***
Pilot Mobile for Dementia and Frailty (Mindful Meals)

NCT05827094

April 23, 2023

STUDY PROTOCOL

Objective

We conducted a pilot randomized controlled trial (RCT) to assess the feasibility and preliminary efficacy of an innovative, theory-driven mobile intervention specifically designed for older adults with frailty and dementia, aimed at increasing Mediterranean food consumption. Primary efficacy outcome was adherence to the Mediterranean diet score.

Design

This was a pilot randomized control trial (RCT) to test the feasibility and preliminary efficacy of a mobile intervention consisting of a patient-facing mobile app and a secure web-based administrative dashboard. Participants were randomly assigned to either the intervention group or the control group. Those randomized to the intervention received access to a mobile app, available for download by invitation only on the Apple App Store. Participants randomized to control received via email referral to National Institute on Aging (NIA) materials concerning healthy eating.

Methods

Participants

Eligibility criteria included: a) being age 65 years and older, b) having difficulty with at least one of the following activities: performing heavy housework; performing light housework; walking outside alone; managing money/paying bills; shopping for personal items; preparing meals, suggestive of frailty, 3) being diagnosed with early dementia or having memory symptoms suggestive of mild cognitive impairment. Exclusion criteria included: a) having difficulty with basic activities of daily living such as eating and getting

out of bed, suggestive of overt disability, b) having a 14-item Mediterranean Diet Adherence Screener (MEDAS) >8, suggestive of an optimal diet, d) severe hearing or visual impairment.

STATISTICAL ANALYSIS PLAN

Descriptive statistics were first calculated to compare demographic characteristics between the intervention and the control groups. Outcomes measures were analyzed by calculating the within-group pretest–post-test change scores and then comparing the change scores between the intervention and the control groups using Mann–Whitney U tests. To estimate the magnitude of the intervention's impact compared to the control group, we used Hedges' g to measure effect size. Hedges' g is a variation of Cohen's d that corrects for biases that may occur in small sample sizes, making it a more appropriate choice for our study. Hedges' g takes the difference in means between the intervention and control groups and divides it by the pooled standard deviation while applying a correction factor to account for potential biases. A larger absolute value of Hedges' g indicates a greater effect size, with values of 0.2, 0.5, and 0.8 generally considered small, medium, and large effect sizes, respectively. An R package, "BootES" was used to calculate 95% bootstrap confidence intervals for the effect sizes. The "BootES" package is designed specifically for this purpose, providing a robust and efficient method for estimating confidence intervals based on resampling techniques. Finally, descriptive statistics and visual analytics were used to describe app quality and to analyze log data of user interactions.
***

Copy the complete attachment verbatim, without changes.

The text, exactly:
Pilot Mobile for Dementia and Frailty (Mindful Meals)

NCT05827094

April 23, 2023

STUDY PROTOCOL

Objective

We conducted a pilot randomized controlled trial (RCT) to assess the feasibility and preliminary efficacy of an innovative, theory-driven mobile intervention specifically designed for older adults with frailty and dementia, aimed at increasing Mediterranean food consumption. Primary efficacy outcome was adherence to the Mediterranean diet score.

Design

This was a pilot randomized control trial (RCT) to test the feasibility and preliminary efficacy of a mobile intervention consisting of a patient-facing mobile app and a secure web-based administrative dashboard. Participants were randomly assigned to either the intervention group or the control group. Those randomized to the intervention received access to a mobile app, available for download by invitation only on the Apple App Store. Participants randomized to control received via email referral to National Institute on Aging (NIA) materials concerning healthy eating.

Methods

Participants

Eligibility criteria included: a) being age 65 years and older, b) having difficulty with at least one of the following activities: performing heavy housework; performing light housework; walking outside alone; managing money/paying bills; shopping for personal items; preparing meals, suggestive of frailty, 3) being diagnosed with early dementia or having memory symptoms suggestive of mild cognitive impairment. Exclusion criteria included: a) having difficulty with basic activities of daily living such as eating and getting

out of bed, suggestive of overt disability, b) having a 14-item Mediterranean Diet Adherence Screener (MEDAS) >8, suggestive of an optimal diet, d) severe hearing or visual impairment.

STATISTICAL ANALYSIS PLAN

Descriptive statistics were first calculated to compare demographic characteristics between the intervention and the control groups. Outcomes measures were analyzed by calculating the within-group pretest–post-test change scores and then comparing the change scores between the intervention and the control groups using Mann–Whitney U tests. To estimate the magnitude of the intervention's impact compared to the control group, we used Hedges' g to measure effect size. Hedges' g is a variation of Cohen's d that corrects for biases that may occur in small sample sizes, making it a more appropriate choice for our study. Hedges' g takes the difference in means between the intervention and control groups and divides it by the pooled standard deviation while applying a correction factor to account for potential biases. A larger absolute value of Hedges' g indicates a greater effect size, with values of 0.2, 0.5, and 0.8 generally considered small, medium, and large effect sizes, respectively. An R package, "BootES" was used to calculate 95% bootstrap confidence intervals for the effect sizes. The "BootES" package is designed specifically for this purpose, providing a robust and efficient method for estimating confidence intervals based on resampling techniques. Finally, descriptive statistics and visual analytics were used to describe app quality and to analyze log data of user interactions.